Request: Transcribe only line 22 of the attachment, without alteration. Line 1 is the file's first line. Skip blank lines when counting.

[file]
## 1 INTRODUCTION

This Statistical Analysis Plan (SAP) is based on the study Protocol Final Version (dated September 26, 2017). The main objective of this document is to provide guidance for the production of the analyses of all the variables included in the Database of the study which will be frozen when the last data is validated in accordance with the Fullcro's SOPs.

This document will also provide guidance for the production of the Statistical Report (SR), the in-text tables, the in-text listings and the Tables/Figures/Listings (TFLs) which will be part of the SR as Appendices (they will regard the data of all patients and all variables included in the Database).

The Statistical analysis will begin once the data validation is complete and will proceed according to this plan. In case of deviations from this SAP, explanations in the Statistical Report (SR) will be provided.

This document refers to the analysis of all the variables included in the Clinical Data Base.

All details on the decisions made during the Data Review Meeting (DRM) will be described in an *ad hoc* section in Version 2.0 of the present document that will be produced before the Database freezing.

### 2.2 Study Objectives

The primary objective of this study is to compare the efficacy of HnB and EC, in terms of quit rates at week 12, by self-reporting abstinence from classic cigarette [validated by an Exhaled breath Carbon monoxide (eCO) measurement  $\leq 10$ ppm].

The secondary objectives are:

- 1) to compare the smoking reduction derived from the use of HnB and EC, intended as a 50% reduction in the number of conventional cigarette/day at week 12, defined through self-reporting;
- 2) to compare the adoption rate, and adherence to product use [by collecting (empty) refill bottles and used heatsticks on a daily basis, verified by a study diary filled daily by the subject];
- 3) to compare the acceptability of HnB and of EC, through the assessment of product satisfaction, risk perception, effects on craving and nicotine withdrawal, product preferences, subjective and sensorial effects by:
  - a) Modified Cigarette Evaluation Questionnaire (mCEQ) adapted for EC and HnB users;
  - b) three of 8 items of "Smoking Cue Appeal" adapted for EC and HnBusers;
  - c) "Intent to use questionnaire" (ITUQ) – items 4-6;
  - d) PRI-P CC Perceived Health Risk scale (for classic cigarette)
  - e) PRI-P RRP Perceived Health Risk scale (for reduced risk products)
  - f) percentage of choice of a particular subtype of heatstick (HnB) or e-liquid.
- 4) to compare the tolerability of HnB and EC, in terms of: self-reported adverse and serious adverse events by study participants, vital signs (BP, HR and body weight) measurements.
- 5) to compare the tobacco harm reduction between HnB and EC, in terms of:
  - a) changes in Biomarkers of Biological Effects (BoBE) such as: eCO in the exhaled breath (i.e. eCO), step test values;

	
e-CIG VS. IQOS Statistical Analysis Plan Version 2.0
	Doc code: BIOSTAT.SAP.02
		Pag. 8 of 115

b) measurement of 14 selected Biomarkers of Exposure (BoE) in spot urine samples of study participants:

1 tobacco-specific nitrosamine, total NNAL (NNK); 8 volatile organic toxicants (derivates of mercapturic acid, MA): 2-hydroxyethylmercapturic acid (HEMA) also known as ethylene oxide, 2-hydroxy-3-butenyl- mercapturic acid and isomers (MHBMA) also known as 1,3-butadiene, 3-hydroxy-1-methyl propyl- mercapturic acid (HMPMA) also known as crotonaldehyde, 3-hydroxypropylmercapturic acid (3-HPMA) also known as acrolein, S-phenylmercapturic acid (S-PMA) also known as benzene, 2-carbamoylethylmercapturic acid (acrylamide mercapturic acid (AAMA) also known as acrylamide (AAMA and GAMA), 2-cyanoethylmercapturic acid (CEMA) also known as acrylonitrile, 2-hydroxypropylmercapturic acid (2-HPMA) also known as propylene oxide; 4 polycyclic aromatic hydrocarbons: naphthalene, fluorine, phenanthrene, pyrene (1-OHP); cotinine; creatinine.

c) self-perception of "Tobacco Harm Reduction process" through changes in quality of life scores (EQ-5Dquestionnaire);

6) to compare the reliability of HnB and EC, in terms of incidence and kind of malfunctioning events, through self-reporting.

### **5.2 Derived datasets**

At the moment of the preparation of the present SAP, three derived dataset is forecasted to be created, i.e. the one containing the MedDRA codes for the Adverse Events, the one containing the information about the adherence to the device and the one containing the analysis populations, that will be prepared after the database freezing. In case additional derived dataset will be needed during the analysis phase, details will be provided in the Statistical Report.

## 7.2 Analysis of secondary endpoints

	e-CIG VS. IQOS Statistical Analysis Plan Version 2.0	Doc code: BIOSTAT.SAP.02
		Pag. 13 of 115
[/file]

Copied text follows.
e-CIG VS. IQOS Statistical Analysis Plan Version 2.0